ASN's Mission

To create a world without kidney diseases, the ASN Alliance for Kidney Health elevates care by educating and informing, driving breakthroughs and innovation, and advocating for policies that create transformative changes in kidney medicine throughout the world.

learn more

Contact ASN

1401 H St, NW, Ste 900, Washington, DC 20005


The Latest on Twitter

Kidney Week

Abstract: SA-PO126

Effective Therapy of Type 2 Diabetic Nephropathy by Protecting Pancreatic and Glomerular Endothelium with AAV10.COMP-Ang1

Session Information

Category: Diabetes

  • 503 Diabetes Mellitus and Obesity: Translational


  • Huang, Yufeng, University of Utah Health, Salt Lake City, Utah, United States
  • Tian, Mi, University of Utah Health, Salt Lake City, Utah, United States
  • Tang, Li, University of Utah Health, Salt Lake City, Utah, United States
  • Westenfelder, Christof, University of Utah Health, Salt Lake City, Utah, United States

Diabetic hyperglycemia causes progressive and generalized damage to the microvasculature. In the kidney, this results in the loss of podocytes and thereby constitutive angiopoietin (Ang)-1 signaling required for maintenance and stabilization of the glomerular endothelium. As a consequence, glomerular endothelial cells are damaged, leading to leakage, glomerulosclerosis, and renal failure, i.e., diabetic nephropathy (DN). Therefore, we hypothesized that replacing Ang1 by constitutively expressing it with the plasmid AAVrh10.COMP-Ang1 would improve glomerular architecture and function thereby reducing glomerulosclerosis in db/db mice, a model of T2DM.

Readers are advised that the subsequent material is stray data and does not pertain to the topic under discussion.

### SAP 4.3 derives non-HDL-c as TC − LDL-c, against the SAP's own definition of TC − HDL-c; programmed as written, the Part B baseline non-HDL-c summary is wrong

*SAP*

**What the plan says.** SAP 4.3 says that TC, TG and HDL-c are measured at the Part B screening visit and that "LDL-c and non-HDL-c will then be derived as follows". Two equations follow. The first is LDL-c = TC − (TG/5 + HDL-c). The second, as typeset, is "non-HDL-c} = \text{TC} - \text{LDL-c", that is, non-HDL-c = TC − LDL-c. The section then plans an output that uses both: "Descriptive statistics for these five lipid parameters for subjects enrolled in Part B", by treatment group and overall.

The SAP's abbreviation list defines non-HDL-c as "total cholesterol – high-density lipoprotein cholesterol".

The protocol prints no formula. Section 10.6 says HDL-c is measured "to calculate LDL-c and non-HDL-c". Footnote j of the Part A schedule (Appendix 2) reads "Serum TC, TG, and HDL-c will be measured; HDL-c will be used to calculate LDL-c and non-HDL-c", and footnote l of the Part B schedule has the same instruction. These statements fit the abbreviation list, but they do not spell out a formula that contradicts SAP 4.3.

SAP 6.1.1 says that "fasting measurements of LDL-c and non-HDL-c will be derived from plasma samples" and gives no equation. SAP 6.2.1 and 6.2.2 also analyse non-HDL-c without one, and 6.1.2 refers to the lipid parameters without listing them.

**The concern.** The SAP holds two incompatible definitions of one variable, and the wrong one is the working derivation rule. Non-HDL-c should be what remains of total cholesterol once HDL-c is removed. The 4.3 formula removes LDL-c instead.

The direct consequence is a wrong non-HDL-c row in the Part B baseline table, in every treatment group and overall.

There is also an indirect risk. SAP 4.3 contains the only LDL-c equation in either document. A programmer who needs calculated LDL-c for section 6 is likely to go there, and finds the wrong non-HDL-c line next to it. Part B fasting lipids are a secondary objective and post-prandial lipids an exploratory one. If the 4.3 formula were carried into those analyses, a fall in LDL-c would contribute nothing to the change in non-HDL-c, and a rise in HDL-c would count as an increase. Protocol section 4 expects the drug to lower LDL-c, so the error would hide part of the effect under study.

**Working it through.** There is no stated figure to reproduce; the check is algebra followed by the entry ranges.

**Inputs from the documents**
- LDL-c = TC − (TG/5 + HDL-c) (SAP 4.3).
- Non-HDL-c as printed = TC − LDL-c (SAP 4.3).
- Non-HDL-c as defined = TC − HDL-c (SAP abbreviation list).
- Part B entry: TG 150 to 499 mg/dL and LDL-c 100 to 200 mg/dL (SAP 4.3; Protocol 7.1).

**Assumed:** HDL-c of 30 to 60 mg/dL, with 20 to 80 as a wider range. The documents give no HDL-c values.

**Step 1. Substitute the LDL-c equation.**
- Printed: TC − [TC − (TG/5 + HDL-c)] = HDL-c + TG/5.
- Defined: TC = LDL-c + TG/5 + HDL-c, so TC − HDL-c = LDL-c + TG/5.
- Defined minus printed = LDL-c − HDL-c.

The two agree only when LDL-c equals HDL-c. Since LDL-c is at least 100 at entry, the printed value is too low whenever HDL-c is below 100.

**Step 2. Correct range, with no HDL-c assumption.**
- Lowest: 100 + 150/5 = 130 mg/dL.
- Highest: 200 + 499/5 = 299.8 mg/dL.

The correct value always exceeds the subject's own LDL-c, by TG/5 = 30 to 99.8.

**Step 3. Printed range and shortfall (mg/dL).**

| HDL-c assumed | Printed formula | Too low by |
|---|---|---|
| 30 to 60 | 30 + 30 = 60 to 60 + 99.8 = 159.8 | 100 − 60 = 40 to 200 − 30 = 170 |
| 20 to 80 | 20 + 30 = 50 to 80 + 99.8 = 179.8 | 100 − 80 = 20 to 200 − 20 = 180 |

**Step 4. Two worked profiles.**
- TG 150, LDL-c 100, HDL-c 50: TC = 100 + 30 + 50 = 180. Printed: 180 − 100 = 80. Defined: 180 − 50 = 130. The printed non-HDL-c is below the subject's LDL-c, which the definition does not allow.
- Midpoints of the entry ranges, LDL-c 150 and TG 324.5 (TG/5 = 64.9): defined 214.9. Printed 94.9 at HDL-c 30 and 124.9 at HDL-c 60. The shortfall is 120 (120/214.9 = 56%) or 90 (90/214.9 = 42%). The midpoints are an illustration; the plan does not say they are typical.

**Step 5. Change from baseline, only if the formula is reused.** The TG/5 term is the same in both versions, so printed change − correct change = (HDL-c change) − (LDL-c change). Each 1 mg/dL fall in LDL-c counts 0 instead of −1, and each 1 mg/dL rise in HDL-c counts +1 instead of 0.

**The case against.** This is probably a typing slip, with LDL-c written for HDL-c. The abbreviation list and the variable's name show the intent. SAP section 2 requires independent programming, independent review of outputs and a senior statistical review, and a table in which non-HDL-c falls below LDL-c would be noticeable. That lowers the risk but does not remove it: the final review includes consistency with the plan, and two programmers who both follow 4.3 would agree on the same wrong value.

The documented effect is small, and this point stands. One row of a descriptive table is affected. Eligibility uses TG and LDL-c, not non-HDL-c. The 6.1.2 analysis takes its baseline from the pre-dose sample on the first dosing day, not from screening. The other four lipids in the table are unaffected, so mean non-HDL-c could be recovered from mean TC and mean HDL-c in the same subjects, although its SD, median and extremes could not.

Uninephrectomy was performed on all experimental mice at 8 wks of age. Three groups included non-diabetic db/m, untreated diabetic db/db control and diabetic db/db mice treated with a single dose of AAVrh10.COMP-Ang1 (2x1011 particles) injected via left carotid artery at 10 wks of age.


The overexpression of COMP-Ang1 was confirmed not only in glomeruli but also in pancreatic and hepatic capillaries, which corrected the diabetes-induced dysregulation of tissue Ang2/Ang1 balance. Untreated db/db mice had substantial hyperglycemia (BG, 576±31mg/dl; Hb1Ac, 11.3±1.3%) and developed progressive increases in albuminuria and glomerular mesangial matrix expansion, associated with increased renal PAI-1, a1(IV) collagen and fibronectin expression compared with db/m mice at 18wks of age. Treatment with COMP-Ang1 yielded a significant reduction of glycemia (BG, 241±193mg/dl; Hb1Ac, 7.2±1.5%) and slowed the progression of albuminuria and glomerulosclerosis in db/db mice by 70% and 61%, respectively. Furthermore, renal expression of NF-kBp65, Nox2 and p47phox and pancreatic production of myeloperoxidase were increased while tissue SirT1 levels were decreased in untreated db/db mice, which were ameliorated by COMP-Ang1 overexpression.


These observations confirm our hypothesis and suggest that overexpression of COMP-Ang1 locally not only improves pancreatic function but also slows the progression of diabetes-associated glomerulosclerosis by improving both pancreatic and glomerular endothelial function via potently stimulating Ang1-Tie2 signaling. We conclude that upregulation of Ang1 expression locally has promise in improving glucose control and DN in T2DM.